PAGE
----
Other than for purely fun purposes, location based social media seems to be the type of Internet fad that may not be of great assistance to the legal profession. You are, of course, aware of this trend: Foursquare, Facebook Places, the late Gowalla, and other applications permit a user to alert friends to his or her exact location at any given time. Users “check in” to a venue, retail establishment, or elsewhere and can leave comments and suggestions to later users who may find themselves at the same location at some point in the future.
Again, there does not seem to be must use for this technology in the legal field. First and foremost, confidentiality and privilege concerns may prevent an attorney from sharing his exact location at a given time with anyone other than his client. Further, clients will receive no additional value by “checking in” to their attorney’s office, although we suppose some practitioners could, in fact, offer some type of incentive for future clients, although we don’t know how that might look or whether it would be ethical or not.
Despite such concerns, these days, most commercial establishments, including law firms, have their own entries on Foursquare. Sometimes these are created by the firms themselves, and more likely than not, the entries are generated by whatever crawling software those services use to create specific entries for a given city or town. But it’s not just law offices on Foursquare. Also included are entries for the types of places lawyers frequent, such as courthouses, bar association headquarters, CLE sites, and other such haunts.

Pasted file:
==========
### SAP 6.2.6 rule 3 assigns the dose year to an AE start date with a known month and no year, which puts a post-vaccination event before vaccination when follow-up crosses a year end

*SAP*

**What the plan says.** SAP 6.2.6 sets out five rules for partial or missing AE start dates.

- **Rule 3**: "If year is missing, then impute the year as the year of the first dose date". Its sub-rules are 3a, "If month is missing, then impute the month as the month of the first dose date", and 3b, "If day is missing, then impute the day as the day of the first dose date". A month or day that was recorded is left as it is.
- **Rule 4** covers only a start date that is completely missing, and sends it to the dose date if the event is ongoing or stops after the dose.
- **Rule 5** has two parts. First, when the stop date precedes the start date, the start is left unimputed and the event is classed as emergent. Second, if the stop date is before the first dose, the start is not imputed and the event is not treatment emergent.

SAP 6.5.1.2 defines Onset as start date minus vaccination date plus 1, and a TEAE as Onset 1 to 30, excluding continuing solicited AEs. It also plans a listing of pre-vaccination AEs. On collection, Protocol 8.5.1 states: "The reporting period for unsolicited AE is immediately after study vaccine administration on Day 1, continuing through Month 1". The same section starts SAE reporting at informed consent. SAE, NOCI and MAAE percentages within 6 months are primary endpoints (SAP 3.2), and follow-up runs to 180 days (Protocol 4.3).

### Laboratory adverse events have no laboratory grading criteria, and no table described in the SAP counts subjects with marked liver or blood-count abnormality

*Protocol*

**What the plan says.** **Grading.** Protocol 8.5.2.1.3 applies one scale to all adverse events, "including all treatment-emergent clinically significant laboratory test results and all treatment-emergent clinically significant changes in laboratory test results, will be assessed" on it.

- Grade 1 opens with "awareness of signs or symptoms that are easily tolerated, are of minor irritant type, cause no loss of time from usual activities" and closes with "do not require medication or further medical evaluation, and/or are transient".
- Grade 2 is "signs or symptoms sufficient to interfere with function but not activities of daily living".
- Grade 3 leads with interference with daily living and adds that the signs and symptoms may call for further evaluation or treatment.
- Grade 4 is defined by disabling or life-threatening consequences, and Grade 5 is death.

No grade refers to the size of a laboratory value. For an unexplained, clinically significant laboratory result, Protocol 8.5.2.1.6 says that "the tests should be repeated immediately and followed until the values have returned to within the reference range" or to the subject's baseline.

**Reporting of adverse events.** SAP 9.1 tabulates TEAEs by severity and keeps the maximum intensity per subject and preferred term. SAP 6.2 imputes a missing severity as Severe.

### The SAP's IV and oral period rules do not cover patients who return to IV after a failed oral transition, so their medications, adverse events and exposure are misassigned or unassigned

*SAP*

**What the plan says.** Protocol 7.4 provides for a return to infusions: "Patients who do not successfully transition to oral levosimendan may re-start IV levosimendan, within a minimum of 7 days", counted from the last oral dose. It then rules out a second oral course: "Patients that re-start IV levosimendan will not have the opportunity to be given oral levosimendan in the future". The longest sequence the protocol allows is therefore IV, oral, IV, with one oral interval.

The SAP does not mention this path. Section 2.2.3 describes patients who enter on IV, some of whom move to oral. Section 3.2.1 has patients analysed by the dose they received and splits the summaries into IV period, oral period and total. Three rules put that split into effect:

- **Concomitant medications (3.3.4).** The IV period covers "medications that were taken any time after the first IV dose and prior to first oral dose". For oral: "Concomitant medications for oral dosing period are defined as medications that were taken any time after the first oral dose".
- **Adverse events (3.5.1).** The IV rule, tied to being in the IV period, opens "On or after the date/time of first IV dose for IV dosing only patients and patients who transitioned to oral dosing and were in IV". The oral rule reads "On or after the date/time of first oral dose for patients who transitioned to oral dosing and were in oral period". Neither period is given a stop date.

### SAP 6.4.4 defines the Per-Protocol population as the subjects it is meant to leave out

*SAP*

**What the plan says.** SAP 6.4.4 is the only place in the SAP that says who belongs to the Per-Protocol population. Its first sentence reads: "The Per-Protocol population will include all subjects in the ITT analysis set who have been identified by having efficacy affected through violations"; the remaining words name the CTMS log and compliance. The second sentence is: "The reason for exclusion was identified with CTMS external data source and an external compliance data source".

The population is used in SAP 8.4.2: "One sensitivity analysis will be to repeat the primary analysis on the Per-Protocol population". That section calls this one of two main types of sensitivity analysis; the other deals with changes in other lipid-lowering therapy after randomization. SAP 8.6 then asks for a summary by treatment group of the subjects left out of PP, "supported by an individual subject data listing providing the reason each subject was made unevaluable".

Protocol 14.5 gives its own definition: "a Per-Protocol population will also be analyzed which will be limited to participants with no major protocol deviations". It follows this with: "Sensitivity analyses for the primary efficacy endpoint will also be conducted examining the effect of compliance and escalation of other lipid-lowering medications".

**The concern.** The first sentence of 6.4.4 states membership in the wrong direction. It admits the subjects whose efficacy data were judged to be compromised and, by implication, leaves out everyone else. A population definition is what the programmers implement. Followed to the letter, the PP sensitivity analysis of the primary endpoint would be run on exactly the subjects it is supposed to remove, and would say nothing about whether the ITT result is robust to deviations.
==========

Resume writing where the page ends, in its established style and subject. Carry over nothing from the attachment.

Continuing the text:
What inspired this post was a comment left by a Foursquare user a county courthouse somewhere in the Southeastern United States. As a judicial center, it hosts various courts and offices where both civil and criminal trials are held. Sure enough, the courthouse had its own entry on Foursquare, and the following comment was left by a visitor on December 21, 2011:
“If you kill in self-defense don’t destroy evidence and run away for 2 weeks, it looks bad to the jury.”
Probably good advice, although we are trying to envision the exact circumstances by which this comment was offered. Was this a juror commenting from the deliberation room? Was this a courtroom observer commenting upon public proceedings? An attorney offering pro bono legal advice? Was this a reporter? Surely it was not the defendant attempting to learn from his or her mistakes?
Get this: that entry is not an anomaly. Here’s a December 2010 comment we found to the Foursquare entry of a federal courthouse:
“Don’t break the law and you wont have to spend much time here.”
Again, probably good advice, though much more general than the first comment we discussed.
As you can see, there are some uncomfortable questions to be asked accompanying the usage of Foursquare in the judicial process.